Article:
Criminal Justice Interventions for Offenders with Mental Illness: Evaluation of Mental Health Courts in Bronx and Brooklyn,
Authors: Shelli B. Rossman, Janeen Buck Willison, Kamala Mallik-Kane, KiDeuk Kim, Sara Debus-Sherrill, and P. Mitchell Downey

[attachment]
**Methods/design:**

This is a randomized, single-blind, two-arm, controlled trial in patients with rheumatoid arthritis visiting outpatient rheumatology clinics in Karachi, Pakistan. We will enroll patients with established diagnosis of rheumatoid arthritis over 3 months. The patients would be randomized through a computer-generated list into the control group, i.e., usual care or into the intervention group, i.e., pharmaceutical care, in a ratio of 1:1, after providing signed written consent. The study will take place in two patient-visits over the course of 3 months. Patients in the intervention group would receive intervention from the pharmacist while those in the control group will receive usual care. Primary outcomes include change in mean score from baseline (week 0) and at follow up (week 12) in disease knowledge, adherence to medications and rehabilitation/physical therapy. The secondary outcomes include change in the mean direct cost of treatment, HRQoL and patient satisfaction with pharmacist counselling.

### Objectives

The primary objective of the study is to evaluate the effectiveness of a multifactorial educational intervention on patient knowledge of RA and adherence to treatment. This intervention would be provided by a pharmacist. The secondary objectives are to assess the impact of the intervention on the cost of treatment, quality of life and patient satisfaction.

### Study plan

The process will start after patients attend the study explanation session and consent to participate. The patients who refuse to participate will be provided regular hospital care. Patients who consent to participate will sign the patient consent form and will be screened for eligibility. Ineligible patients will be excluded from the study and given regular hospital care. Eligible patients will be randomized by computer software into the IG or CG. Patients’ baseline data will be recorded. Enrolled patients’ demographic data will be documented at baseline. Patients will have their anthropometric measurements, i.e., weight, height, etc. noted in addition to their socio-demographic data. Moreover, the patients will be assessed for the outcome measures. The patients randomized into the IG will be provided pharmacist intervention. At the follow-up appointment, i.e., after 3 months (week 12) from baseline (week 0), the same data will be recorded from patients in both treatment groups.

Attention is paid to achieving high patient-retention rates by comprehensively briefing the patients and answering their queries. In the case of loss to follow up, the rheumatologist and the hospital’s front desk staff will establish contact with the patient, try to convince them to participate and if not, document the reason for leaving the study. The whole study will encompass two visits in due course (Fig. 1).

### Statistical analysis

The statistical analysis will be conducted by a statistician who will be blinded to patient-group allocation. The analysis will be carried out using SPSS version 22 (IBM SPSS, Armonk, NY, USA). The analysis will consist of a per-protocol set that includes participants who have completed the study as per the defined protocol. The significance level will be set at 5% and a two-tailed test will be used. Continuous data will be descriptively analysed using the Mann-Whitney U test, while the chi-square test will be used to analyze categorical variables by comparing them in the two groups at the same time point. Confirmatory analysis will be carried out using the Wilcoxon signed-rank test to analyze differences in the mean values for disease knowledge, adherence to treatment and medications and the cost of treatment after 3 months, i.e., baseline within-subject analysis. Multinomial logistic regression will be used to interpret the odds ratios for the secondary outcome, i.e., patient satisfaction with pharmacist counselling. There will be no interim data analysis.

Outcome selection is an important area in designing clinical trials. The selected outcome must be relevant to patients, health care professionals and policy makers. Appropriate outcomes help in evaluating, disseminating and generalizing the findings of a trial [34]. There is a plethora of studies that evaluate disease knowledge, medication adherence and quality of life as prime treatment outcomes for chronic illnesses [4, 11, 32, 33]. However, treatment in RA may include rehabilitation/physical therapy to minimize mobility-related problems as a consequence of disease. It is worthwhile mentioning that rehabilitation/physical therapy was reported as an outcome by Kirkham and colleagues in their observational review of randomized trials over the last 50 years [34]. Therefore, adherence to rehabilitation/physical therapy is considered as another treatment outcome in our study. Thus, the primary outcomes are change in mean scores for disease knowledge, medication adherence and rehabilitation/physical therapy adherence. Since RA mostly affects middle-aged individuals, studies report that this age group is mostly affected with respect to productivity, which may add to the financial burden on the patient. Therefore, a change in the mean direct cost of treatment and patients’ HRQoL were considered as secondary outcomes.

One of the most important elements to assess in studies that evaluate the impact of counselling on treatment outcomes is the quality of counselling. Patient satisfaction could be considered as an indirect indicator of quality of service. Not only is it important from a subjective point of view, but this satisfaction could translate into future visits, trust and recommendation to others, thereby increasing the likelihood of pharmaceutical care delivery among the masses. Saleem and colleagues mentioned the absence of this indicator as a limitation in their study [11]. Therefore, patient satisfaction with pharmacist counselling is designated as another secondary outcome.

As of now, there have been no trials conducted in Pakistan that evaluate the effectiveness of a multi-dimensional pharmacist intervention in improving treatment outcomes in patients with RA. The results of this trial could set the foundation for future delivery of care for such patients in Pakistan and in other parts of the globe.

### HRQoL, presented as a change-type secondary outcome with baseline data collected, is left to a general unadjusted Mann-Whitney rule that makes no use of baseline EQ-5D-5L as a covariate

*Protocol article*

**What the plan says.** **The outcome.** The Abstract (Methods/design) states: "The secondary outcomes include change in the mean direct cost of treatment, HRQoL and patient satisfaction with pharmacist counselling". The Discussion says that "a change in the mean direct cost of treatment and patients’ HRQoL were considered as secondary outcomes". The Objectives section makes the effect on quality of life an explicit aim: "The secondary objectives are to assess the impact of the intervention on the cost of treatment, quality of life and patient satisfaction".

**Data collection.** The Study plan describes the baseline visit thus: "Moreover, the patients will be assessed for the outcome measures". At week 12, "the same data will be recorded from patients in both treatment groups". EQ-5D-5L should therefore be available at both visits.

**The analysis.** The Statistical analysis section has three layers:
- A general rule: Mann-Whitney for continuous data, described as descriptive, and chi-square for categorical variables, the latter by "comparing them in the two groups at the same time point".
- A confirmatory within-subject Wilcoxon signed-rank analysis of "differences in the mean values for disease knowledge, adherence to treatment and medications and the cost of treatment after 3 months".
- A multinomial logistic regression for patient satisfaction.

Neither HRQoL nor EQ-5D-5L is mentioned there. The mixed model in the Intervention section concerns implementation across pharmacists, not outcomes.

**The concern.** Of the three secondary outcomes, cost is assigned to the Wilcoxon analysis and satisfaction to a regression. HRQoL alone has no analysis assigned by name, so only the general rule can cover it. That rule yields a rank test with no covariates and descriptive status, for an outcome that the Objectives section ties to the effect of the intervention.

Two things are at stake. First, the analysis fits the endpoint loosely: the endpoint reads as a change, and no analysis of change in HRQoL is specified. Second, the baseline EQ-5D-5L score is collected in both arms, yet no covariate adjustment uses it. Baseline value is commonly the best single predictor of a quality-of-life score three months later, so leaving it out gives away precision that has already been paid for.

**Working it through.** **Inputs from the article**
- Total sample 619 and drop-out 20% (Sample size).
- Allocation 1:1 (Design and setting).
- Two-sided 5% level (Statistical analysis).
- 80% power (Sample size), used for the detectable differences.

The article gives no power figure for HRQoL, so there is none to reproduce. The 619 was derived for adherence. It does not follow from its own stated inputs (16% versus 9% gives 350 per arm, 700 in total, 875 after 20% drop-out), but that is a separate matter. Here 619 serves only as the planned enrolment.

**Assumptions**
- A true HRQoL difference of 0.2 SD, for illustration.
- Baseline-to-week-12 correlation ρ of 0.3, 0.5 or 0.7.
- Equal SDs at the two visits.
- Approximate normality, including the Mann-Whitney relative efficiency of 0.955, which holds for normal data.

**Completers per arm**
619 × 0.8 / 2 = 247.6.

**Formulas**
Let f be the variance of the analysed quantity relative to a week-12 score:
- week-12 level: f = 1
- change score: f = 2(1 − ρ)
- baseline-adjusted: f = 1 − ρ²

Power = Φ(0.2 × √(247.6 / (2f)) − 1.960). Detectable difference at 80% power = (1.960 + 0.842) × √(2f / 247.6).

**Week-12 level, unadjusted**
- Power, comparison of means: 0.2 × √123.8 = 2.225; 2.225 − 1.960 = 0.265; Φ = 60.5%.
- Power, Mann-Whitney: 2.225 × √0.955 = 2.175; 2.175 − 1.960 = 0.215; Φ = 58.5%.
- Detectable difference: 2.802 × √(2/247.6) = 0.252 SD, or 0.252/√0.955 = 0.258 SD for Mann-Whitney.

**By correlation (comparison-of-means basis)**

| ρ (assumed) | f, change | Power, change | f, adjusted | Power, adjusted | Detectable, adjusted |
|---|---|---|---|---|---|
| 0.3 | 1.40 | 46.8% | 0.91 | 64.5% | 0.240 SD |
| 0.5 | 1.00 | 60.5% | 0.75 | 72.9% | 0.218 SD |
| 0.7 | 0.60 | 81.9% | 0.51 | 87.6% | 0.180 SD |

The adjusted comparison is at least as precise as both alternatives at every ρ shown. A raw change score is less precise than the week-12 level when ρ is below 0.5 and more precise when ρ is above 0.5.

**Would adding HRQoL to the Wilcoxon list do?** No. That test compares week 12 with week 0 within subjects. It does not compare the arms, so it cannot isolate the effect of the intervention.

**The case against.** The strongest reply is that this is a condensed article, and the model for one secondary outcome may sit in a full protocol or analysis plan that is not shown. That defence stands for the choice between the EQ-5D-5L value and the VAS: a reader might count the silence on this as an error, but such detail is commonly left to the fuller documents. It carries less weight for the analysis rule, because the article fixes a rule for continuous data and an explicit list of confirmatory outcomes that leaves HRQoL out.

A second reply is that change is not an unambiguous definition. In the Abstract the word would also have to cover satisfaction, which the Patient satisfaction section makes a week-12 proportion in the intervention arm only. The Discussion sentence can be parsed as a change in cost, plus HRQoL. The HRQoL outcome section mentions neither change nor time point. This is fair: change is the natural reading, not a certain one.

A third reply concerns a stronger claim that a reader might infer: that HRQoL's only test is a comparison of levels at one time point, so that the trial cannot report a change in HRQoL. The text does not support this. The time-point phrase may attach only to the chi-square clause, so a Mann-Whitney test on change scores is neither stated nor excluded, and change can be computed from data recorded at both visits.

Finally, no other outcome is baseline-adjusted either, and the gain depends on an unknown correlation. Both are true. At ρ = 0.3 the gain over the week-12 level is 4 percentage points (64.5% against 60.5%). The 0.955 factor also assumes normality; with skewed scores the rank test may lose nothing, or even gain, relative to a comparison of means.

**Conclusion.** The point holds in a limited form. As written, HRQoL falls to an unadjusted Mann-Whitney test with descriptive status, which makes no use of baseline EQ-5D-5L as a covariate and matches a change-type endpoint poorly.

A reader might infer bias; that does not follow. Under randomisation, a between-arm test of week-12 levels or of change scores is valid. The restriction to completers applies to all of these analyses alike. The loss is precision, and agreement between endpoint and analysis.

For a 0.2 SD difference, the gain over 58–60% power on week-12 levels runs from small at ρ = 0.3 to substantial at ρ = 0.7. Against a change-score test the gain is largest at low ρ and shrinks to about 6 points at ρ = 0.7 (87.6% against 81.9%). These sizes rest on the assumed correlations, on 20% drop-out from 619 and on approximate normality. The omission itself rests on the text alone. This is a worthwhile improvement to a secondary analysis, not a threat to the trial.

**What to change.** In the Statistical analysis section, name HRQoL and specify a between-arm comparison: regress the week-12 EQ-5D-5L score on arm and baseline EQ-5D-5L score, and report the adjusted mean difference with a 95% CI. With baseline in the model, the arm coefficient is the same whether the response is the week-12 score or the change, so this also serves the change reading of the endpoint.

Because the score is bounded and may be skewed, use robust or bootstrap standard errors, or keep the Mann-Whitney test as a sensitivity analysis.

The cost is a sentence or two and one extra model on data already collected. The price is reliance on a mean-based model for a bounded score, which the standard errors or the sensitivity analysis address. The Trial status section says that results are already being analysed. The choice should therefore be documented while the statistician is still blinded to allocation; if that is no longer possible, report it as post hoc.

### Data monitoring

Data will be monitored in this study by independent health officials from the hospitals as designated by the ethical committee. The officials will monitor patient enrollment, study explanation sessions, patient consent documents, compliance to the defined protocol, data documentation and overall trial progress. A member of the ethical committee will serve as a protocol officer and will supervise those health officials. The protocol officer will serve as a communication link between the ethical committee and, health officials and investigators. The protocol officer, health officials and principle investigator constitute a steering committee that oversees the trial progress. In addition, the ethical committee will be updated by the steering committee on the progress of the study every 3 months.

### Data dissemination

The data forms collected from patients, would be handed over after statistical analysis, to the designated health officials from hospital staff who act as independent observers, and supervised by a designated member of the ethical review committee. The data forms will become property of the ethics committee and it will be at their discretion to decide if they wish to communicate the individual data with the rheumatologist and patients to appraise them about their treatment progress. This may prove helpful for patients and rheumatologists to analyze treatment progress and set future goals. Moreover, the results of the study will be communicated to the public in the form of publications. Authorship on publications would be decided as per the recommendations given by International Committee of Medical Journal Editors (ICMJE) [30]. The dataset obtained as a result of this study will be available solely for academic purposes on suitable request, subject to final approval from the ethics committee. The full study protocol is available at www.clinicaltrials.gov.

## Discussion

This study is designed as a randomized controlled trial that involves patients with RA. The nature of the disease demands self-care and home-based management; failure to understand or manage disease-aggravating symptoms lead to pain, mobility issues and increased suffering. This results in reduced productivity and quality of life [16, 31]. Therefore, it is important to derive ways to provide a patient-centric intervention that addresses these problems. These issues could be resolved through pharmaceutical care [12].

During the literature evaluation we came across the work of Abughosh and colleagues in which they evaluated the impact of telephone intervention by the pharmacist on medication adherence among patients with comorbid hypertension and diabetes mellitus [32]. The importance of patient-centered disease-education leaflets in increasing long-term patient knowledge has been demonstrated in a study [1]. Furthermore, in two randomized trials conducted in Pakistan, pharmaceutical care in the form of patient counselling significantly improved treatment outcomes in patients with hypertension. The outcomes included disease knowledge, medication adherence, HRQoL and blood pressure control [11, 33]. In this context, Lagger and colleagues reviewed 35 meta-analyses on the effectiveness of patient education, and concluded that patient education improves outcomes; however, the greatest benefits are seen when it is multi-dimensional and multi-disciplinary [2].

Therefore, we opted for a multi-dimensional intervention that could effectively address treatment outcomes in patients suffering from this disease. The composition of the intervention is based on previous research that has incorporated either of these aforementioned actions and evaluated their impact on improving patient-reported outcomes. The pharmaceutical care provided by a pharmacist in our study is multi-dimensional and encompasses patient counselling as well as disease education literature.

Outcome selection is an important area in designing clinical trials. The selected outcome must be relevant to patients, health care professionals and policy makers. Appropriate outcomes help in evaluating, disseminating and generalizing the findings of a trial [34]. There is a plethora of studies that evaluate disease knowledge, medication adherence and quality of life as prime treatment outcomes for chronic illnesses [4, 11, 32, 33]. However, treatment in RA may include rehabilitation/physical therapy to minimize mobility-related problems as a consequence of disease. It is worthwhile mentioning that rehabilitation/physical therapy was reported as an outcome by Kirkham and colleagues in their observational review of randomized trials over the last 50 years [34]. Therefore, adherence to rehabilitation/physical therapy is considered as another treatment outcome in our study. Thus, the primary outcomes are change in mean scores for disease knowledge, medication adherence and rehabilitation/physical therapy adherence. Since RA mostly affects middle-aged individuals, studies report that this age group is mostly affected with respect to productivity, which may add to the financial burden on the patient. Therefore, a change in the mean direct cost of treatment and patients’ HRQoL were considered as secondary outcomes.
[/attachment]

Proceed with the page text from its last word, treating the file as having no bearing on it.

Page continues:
This report is an evaluation of mental health courts in Bronx and Brooklyn, New York. Findings from the process evaluation (how the courts worked) showed there were key differences in the problem-solving characteristics and orientation of the two mental health courts that could influence participants. Researchers assessed judicial interaction and courtroom dynamics, participation levels of other courtroom actors, monitoring and testing, clinical assessment, treatment provider networks, treatment placement, referral mechanisms, and the use of rewards and sanctions. The evaluation’s impact analysis showed that mental health court participants were significantly less likely to recidivate compared to similar offenders with mental illness who were processed under traditional court procedures. In addition, the people who reoffended were more likely to commit drug crimes than violent or property crimes. The extent of the impact differed across the two programs. Data are compared for the two courts on rearrest and reconviction. Still, the breakdown of offense type was similar for the treatment and comparison groups. In both evaluations, the treatment group had a better chance of avoiding recidivism than the comparison group and took longer than the comparison group to recidivate. Several avenues for future research are identified.